Barnard believes that surviving kinship and language structures as well as historical sources and oral culture may still yield new information, thus the door is not yet closed on fresh 'insights into the nature of pre-colonial cultural patterns. (6)

The concurrence in these accounts of San and Khoekhoe social organisation does not effectively simplify the analyst's task, nor do the written records to which historians routinely turn. The detailed index in R. Raven-Hart's compilation of writings by 'callers at South Africa from 1488 to 1652' – the period of pre-colonial observation of the Khoisan by European mariners – does not point to kapiteins or chiefs among the indigenes prior to the settlement at Table Bay. The three Khoe who are named - Coree, Isaac and Hadah (Autshumato – also called Thomas?) – were co-opted by the crews of passing ships for instruction in European languages and modes of trade. That Coree, for example, was a chief at the time of his abduction is speculative (11), as is the nature of his authority after his English captors returned him to the Cape. Historians have to assess the significance of such valuable but cryptic references.

The relationship called clientage, which postulates patterns of hierarchy in pre-colonial Khoisan communities, has been a subject of debate. Certain evidence points to a form of cooperation whereby San 'clients' performed services, such as hunting or fighting, for Khoe patrons who guaranteed their food supply as payment. (14) As will be seen, this construction of the pre-settlement period has relevance for a discussion of leadership in the colonial era. Abrahams has argued that there is no evidence for pre-colonial clientage, adding that it is clear that the ideas of a fundamental dichotomy between hunters and herders, of ongoing conflict between the two, and of voluntary clientage' are crucial to certain constructions of their experience of colonialism. (1)

Khoisan Leadership Patterns in The Colonial Era

With the founding of a Dutch settlement at Table Bay, impressions of the Cape's indigenes accumulated day by day but the identification of useful leaders was a slow process. In November 1652, when transhumant Khoekhoen brought 'a multitude of cattle and sheep' to the bay, Van Riebeeck feted their 'captain' and his wife. The diarist did not suggest how this man was distinguished from his fellows. On Sunday 8 December the diarist wrote that among these natives were a few captains, one of whom we entertained. None was named but Gogosoa, the 'Fat Captain' later identified as leader of the Goringhaiqua, may have been among them. The Goringhaiqua were one of the groups near to Table Bay, called by Elphick the Peninsulars. (50)

The explorers who reported the first encounter with San, in April 1655, met livestock-rich herders, the 'Saldanhars – as they called themselves', north of the settlement. They appear to have been Cochoquas whose leader, Gonnema, reached the bay in November that year. The Dutch called him 'the Black Captain' on account of the soot mixed with fat with which he was smeared. (50) The senior Cochoqua leader, Oedasoa, was more elusive and Soeswa, chief of the Chainouqua, had Van Riebeeck wait until 1660 before he visited the fort. (50) By then the Dutch had elaborated a hierarchy of Khoekhoe leadership thus:

The Hamcunquar or Khoebaha, i.e. emperor or paramount king; 'ruler of the whole Hottentot race' – the king of the Hamcumqua (Inqua). The Chocque or Khoeque, i.e. king – represented by Soeswa in the southwestern Cape (also the Khoequoa, i.e. the designated successor to a king, represented by Soeswa's son Goeboe).

Ø. Khoeque Kone – sons and daughters of the Chocque (Kheijsa – son or prince; Khoeque Achebasis – daughter).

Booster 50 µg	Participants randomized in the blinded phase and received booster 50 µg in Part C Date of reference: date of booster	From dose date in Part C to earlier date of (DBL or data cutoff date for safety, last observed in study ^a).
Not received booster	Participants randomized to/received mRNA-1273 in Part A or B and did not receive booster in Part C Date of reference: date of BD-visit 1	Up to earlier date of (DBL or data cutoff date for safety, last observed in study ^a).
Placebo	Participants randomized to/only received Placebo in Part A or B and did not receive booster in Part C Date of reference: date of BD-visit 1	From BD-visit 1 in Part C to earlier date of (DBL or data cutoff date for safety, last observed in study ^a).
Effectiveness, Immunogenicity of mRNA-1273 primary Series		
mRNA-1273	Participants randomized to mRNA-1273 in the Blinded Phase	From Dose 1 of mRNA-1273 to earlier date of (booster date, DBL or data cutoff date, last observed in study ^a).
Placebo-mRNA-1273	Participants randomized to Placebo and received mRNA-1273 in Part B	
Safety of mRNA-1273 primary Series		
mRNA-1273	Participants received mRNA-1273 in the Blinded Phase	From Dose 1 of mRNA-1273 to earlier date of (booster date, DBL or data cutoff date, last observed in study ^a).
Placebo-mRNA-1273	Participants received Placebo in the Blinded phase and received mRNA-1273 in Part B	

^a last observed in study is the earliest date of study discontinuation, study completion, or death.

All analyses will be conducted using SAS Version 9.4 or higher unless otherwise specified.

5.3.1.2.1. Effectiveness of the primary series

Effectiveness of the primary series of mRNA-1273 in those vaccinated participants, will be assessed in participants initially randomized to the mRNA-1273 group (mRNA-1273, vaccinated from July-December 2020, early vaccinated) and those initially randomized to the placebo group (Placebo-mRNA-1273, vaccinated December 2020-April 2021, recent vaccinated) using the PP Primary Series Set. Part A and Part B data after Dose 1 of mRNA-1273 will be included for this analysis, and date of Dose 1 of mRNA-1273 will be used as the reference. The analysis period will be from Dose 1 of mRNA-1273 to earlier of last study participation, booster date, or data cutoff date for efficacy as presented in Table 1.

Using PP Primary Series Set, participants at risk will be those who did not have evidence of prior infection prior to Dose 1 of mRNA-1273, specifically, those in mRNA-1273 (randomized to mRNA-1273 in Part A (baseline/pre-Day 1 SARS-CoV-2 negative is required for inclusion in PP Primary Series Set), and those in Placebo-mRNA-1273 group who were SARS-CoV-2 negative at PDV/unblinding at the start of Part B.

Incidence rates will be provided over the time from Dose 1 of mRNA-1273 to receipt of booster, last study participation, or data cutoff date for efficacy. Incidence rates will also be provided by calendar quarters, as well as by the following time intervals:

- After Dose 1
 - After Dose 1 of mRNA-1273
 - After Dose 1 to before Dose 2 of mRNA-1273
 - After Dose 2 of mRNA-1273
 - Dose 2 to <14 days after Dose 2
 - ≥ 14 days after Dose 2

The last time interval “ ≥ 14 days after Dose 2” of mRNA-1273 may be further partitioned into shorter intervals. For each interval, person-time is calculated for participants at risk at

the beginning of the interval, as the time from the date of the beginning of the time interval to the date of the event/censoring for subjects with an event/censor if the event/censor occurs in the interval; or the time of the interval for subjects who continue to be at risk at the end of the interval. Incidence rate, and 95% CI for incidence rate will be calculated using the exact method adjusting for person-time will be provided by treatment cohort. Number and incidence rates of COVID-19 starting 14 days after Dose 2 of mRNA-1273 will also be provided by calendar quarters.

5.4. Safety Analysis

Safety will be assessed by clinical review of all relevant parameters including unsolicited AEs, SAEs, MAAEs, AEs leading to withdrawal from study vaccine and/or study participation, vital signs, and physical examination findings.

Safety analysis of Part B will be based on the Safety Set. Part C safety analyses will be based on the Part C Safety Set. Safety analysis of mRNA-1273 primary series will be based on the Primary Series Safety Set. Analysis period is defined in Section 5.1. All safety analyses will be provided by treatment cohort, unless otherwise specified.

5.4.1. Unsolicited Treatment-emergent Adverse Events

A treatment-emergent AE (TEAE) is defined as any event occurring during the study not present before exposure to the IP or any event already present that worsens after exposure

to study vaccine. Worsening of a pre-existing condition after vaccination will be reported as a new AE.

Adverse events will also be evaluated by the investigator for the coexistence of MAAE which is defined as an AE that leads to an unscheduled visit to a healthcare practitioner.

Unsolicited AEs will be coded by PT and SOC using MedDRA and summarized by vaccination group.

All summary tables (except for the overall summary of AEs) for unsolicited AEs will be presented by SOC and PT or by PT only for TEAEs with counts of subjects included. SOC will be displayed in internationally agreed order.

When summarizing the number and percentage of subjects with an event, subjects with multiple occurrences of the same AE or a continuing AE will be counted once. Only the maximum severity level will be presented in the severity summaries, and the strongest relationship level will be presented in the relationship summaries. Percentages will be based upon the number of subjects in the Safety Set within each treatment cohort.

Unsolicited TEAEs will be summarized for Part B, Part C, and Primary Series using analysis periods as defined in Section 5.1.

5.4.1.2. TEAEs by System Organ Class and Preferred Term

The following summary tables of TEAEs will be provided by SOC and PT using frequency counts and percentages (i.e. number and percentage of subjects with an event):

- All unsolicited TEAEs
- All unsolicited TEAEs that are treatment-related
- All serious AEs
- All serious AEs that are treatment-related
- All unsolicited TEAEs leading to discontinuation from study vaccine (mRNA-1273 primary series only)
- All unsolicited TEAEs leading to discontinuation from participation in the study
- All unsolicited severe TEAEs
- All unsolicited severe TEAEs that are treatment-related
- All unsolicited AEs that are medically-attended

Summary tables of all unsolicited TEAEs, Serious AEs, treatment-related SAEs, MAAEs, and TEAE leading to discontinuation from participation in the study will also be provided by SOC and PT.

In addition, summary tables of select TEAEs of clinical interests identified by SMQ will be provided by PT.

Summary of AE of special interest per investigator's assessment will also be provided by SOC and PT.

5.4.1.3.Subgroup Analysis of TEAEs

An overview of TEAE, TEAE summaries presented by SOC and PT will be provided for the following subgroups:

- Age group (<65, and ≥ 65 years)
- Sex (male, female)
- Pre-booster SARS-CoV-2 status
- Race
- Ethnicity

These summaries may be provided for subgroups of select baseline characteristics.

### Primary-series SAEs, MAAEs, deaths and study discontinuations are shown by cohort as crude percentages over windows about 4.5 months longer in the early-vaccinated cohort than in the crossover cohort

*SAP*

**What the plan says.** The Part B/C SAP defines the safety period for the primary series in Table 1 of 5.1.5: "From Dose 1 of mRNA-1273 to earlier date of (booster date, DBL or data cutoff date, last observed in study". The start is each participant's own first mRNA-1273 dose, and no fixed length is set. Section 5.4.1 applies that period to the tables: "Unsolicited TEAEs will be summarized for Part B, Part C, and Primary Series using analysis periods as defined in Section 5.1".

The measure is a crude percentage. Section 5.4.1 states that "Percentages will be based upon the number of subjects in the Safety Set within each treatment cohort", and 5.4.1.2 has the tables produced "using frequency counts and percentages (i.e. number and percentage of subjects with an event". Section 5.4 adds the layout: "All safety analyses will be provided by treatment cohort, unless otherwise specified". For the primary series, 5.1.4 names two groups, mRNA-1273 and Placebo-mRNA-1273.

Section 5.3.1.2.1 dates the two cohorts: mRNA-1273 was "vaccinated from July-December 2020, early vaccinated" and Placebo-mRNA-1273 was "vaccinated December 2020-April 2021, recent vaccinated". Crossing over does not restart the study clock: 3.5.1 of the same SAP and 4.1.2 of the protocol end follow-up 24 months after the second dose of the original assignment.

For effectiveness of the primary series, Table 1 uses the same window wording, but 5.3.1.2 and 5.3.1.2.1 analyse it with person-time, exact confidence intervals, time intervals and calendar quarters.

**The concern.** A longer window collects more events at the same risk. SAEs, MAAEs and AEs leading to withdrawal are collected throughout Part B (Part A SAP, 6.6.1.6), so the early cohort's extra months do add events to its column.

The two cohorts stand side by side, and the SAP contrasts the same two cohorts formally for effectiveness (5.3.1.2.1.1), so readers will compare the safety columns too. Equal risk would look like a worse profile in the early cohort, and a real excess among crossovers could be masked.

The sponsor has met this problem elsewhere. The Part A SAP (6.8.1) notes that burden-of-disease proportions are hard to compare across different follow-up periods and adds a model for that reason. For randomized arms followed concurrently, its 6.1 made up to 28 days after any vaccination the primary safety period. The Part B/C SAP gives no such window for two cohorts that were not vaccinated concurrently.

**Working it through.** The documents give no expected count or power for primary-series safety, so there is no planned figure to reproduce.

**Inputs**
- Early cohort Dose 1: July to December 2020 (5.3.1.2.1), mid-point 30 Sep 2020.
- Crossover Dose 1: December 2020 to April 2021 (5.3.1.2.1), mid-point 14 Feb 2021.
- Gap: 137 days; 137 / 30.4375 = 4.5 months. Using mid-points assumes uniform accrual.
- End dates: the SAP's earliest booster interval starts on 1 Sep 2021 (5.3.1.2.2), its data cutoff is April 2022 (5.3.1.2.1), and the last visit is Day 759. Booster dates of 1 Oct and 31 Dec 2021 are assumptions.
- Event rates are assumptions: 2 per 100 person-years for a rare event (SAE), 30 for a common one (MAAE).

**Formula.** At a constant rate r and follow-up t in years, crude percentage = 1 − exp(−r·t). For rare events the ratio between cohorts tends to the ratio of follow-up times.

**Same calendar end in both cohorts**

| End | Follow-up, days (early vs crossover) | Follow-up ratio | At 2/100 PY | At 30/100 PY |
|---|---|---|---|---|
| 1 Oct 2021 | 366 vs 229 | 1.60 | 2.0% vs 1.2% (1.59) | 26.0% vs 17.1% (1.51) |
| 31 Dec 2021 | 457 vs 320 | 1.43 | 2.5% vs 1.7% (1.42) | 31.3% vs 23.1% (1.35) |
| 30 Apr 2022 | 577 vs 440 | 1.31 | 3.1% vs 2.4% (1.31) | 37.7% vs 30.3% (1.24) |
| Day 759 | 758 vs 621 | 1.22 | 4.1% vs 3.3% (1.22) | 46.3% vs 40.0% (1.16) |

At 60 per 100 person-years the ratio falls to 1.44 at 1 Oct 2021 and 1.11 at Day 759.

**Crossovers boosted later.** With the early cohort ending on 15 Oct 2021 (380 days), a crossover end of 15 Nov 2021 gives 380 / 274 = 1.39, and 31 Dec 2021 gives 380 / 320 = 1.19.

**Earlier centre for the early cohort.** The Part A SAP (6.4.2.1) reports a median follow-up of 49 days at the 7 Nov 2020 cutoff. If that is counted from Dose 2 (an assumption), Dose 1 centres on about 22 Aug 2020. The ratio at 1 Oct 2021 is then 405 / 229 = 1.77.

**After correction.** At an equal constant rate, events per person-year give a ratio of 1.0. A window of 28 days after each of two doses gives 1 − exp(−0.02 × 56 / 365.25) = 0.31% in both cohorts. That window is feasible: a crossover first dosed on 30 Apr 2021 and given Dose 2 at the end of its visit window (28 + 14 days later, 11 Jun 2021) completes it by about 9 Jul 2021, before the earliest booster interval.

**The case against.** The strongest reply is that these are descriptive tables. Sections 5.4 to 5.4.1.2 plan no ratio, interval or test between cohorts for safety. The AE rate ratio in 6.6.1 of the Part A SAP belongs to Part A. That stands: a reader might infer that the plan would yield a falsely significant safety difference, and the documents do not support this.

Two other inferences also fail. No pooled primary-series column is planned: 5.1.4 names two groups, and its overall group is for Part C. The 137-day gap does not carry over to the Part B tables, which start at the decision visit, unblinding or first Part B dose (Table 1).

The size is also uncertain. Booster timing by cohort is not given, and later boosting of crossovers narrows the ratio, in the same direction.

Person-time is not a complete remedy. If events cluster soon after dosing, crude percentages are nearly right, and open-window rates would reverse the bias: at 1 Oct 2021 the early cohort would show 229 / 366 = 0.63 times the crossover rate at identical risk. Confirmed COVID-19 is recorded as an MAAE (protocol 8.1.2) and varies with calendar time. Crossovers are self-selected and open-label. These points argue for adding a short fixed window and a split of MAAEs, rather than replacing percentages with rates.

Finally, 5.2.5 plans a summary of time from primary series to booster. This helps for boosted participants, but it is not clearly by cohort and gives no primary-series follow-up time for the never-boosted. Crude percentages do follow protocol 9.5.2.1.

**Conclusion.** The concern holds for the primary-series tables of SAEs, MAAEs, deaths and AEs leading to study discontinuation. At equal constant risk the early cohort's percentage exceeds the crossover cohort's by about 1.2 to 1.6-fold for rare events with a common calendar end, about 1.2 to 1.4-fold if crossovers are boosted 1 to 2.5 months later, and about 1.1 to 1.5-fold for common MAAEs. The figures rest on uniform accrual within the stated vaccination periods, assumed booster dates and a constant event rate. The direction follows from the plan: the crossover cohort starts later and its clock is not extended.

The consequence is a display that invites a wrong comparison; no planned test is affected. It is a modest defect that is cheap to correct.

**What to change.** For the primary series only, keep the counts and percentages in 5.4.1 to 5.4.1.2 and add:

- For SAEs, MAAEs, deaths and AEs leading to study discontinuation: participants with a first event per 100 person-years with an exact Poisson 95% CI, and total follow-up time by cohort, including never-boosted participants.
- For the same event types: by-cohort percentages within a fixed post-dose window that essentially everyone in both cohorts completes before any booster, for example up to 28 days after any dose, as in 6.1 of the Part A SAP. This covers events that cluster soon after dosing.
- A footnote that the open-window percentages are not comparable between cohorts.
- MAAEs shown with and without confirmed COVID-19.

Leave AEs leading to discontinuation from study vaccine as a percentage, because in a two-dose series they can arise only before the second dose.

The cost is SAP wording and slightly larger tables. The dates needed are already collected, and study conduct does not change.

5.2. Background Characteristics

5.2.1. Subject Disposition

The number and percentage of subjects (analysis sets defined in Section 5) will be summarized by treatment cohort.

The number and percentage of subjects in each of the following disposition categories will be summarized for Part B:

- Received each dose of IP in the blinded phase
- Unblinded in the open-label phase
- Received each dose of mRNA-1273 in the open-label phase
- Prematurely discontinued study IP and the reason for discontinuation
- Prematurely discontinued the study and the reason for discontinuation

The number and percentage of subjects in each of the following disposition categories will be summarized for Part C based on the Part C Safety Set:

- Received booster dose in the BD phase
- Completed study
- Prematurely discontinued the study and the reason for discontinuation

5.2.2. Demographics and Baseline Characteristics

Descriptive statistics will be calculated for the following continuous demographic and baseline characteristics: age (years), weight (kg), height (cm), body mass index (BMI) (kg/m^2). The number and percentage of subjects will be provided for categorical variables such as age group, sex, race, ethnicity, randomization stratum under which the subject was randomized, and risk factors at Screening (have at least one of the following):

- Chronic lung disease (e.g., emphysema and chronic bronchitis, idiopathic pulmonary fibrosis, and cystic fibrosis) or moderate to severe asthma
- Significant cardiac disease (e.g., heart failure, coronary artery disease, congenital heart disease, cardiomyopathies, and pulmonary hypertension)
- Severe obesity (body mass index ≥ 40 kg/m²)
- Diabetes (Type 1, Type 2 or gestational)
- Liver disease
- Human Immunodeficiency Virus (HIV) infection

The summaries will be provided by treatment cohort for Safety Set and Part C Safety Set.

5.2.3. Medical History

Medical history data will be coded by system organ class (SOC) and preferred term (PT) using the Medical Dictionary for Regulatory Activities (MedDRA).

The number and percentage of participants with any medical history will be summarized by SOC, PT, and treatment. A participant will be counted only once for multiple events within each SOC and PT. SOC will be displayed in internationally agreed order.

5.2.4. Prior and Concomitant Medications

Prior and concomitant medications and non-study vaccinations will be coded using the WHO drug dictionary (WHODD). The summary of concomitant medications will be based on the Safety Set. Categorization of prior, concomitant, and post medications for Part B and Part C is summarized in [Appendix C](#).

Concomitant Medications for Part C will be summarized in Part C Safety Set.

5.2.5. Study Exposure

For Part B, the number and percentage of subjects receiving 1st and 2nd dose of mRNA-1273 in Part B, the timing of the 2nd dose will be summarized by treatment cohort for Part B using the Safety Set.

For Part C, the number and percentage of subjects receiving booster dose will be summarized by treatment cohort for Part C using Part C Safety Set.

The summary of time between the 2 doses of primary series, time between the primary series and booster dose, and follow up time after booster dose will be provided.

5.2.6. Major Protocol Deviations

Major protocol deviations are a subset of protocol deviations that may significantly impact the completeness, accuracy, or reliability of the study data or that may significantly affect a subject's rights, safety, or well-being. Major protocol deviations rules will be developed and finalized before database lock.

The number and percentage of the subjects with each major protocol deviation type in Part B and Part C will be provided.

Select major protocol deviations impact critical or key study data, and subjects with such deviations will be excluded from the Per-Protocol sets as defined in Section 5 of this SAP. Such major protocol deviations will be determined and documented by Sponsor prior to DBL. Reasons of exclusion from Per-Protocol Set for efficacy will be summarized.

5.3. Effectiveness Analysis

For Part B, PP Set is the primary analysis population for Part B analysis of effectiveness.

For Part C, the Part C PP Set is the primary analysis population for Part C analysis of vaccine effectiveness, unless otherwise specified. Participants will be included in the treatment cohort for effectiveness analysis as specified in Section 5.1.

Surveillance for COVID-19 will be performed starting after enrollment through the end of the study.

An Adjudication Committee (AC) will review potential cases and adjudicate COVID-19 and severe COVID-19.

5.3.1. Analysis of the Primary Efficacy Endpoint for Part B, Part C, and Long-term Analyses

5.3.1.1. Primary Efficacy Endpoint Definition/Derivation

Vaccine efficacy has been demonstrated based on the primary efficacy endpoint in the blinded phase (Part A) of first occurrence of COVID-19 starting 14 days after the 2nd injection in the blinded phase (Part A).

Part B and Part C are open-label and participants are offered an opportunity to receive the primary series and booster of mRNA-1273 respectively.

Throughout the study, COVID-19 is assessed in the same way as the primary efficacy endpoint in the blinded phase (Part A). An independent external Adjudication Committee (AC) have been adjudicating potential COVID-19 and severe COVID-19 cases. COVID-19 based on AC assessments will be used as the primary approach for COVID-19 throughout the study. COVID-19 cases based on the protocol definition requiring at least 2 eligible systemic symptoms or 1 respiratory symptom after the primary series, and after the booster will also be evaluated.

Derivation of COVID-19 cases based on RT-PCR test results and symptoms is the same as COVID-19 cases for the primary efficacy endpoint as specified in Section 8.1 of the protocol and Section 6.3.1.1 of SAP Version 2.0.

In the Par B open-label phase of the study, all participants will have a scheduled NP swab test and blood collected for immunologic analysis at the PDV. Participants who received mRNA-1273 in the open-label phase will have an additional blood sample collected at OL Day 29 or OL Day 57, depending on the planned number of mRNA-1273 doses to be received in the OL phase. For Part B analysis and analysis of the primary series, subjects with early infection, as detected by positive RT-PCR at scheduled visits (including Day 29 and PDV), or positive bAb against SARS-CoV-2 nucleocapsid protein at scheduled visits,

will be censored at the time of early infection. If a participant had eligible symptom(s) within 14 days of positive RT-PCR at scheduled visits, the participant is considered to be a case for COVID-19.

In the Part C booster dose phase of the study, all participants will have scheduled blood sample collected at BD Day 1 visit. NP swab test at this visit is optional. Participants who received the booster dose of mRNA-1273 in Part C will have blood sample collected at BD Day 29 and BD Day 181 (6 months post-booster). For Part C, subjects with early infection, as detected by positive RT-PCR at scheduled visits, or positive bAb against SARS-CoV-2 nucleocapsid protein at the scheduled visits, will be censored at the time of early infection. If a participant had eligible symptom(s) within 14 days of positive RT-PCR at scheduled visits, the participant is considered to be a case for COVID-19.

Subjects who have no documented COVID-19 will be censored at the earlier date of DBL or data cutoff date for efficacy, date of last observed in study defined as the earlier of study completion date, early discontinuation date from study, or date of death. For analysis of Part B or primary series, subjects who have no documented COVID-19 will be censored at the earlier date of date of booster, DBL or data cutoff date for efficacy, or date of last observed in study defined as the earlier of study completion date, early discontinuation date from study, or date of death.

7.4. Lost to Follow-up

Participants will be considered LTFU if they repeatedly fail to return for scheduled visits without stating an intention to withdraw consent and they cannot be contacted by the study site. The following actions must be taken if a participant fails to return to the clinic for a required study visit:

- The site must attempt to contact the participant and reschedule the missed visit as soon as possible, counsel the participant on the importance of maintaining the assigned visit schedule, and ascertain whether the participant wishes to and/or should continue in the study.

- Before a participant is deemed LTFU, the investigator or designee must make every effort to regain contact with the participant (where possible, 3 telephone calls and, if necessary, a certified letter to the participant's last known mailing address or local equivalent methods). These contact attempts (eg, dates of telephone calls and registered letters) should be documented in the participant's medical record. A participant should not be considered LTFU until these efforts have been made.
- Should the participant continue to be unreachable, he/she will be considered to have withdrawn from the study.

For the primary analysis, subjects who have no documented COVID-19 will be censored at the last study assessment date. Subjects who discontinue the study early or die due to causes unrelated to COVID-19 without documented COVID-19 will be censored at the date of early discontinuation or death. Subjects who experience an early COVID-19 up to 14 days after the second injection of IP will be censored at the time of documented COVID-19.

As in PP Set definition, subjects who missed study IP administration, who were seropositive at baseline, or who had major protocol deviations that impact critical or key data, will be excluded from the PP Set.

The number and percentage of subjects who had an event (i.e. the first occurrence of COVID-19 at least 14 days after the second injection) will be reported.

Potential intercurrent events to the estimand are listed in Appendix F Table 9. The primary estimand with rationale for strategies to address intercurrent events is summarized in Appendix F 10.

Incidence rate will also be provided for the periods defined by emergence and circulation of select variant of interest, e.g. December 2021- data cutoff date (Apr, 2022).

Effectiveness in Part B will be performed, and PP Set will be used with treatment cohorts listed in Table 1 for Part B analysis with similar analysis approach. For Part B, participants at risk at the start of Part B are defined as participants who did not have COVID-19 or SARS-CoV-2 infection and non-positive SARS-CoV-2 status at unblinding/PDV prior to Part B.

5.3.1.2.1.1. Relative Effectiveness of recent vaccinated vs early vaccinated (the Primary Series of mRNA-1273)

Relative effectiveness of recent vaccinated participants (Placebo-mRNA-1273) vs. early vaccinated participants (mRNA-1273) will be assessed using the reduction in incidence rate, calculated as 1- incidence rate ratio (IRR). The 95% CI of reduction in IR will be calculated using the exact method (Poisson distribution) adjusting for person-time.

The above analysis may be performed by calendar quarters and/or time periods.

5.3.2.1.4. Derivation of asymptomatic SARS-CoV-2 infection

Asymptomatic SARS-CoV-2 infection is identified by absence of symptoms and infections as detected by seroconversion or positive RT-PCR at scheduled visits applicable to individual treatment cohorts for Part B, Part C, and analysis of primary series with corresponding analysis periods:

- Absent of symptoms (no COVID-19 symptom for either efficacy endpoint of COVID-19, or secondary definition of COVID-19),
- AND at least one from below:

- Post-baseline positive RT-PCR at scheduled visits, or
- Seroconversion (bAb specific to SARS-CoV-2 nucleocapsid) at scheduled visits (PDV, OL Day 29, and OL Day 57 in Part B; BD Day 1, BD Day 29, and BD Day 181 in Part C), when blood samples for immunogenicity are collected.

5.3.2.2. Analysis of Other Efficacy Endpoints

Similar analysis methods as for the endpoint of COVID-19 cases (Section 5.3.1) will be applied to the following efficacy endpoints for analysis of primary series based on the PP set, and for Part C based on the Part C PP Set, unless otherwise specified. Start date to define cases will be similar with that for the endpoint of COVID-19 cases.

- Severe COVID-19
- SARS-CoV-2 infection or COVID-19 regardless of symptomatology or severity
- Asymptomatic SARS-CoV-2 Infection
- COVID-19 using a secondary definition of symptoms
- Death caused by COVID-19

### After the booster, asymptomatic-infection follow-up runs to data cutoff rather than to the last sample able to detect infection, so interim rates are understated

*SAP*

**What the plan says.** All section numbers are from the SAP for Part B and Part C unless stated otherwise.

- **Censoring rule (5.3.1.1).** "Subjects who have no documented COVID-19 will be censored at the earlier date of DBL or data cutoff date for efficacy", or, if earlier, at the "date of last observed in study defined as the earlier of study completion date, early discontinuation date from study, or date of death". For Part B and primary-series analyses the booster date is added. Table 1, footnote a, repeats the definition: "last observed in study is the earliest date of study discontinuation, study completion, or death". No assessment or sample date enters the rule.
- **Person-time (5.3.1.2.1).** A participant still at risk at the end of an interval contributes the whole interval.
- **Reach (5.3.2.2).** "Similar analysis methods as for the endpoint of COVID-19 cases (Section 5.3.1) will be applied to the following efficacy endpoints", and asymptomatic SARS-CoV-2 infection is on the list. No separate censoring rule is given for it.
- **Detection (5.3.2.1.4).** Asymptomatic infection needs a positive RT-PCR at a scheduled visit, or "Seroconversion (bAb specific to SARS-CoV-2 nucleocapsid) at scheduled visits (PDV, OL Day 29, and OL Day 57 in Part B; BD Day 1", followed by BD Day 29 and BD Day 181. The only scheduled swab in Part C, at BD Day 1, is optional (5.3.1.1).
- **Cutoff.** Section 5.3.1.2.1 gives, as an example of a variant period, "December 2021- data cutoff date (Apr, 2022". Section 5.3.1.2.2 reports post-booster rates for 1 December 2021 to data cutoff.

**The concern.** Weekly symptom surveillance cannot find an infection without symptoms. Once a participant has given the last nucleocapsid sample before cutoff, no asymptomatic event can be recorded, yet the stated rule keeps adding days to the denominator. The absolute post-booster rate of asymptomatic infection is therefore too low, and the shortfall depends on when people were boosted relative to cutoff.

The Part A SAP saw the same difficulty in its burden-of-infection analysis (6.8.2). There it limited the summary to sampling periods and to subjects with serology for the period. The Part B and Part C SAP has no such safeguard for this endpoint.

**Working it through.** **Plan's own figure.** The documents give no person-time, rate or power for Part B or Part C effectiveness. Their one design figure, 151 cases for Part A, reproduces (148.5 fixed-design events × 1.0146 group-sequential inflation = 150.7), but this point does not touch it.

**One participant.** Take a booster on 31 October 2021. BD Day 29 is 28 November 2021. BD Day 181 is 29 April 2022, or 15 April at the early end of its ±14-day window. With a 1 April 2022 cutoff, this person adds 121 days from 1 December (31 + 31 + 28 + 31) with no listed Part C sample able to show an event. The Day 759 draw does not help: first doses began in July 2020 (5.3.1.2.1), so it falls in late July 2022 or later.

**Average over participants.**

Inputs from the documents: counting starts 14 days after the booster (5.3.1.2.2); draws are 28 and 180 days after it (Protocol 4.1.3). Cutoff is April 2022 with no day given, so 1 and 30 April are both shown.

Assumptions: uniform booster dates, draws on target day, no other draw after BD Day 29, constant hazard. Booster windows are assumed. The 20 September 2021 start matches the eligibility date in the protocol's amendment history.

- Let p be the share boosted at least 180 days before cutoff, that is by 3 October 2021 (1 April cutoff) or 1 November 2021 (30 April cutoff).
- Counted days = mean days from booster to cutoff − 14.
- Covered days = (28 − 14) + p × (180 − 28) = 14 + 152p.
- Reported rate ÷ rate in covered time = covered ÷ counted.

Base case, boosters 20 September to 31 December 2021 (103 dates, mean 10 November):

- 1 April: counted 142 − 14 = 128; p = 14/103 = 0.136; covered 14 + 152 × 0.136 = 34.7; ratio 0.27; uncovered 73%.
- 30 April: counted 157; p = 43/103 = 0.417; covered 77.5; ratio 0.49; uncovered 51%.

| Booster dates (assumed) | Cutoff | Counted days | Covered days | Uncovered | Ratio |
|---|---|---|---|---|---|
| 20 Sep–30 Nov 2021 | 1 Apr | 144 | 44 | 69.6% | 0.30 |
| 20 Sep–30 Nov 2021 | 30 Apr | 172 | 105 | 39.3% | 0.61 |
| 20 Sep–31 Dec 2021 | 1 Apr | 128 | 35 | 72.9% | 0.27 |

Ø. Khoequebj – the nobility (of royal descent).

Ø. Humque – an 'appointed or elected lord or governor not of royal descent', e.g. Oedasoa and the Chariguriquas' chief.

Ø. Chamhuma – a co- or vice-chieftain, e.g. Gonnema.

Ø. Khoesanhuma – head of a lesser band such as the Goringhaiqua and Gorachoqua (who may 'arrogate to themselves also the title of Khoeque over their own bands') (50)

Observing the perks which the Dutch assigned to rank, Autshumato had made a case 'to be maintained and recognised as the paramount chief of the tribes at the Cape, and wished that none but the Dutch Commander and himself should be Lords of this land and acknowledged as such. (50)

Elphick based his explanation of the chain of command on Van Riebeeck's hierarchy: In the 1650s Goringhaiqua, Gorachouqua, and other groups near Table Bay …were all united in allegiance to Gogosoa, chief of the Goringhaiqua. All of Gogosoa's followers, along with the 'Chariguriquas,' were subject in some sense to the nearby Cochoqua, the most numerous and powerful tribe close to Table Bay. In turn, the Cochoqua explicitly acknowledged their own subordination to the Chainouqua to their east. Thus, the Chainouqua were the leading tribe among all the Western Cape Khoikhoi, barring perhaps the Hessequa.

But it was often difficult to fit presumed leaders into this scheme: 'Since it is rarely known what title Khoikhoi gave to individual leaders, I use the European terms "chief" and "captain", the former in reference to tribal leaders and the latter to denote heads of clans. (14)

Khoisan Leadership in the Colonial Era

This, then, is where the search begins for accounts of Khoisan leadership in the colonial era. Since the Europeans looked for leaders, their writings abound with references to such persons but are usually less informative about the social systems in which they operated. The following selections from print sources are arranged chronologically.

Ø. 1668. Olfert Dapper, who is said never to have left Holland but relied on 'printed sources and on memoranda specially prepared for him (45) believed that some of the Hottentots are governed by kings, like the Kochoquas or Saldanhars, and others by chiefs, like the Gorachouquas or Tobacco Thieves, the Goringhaikonas or Watermen, the Great and Little Karichuriquas and the Hosaas. The other Hottentots living further inland are for the most part either governed by a chief, like the Chainouquas, or, like the Sonquas, live in the wilds without a leader; or, like the Namaquas and Heusaquas, are under a king. (45)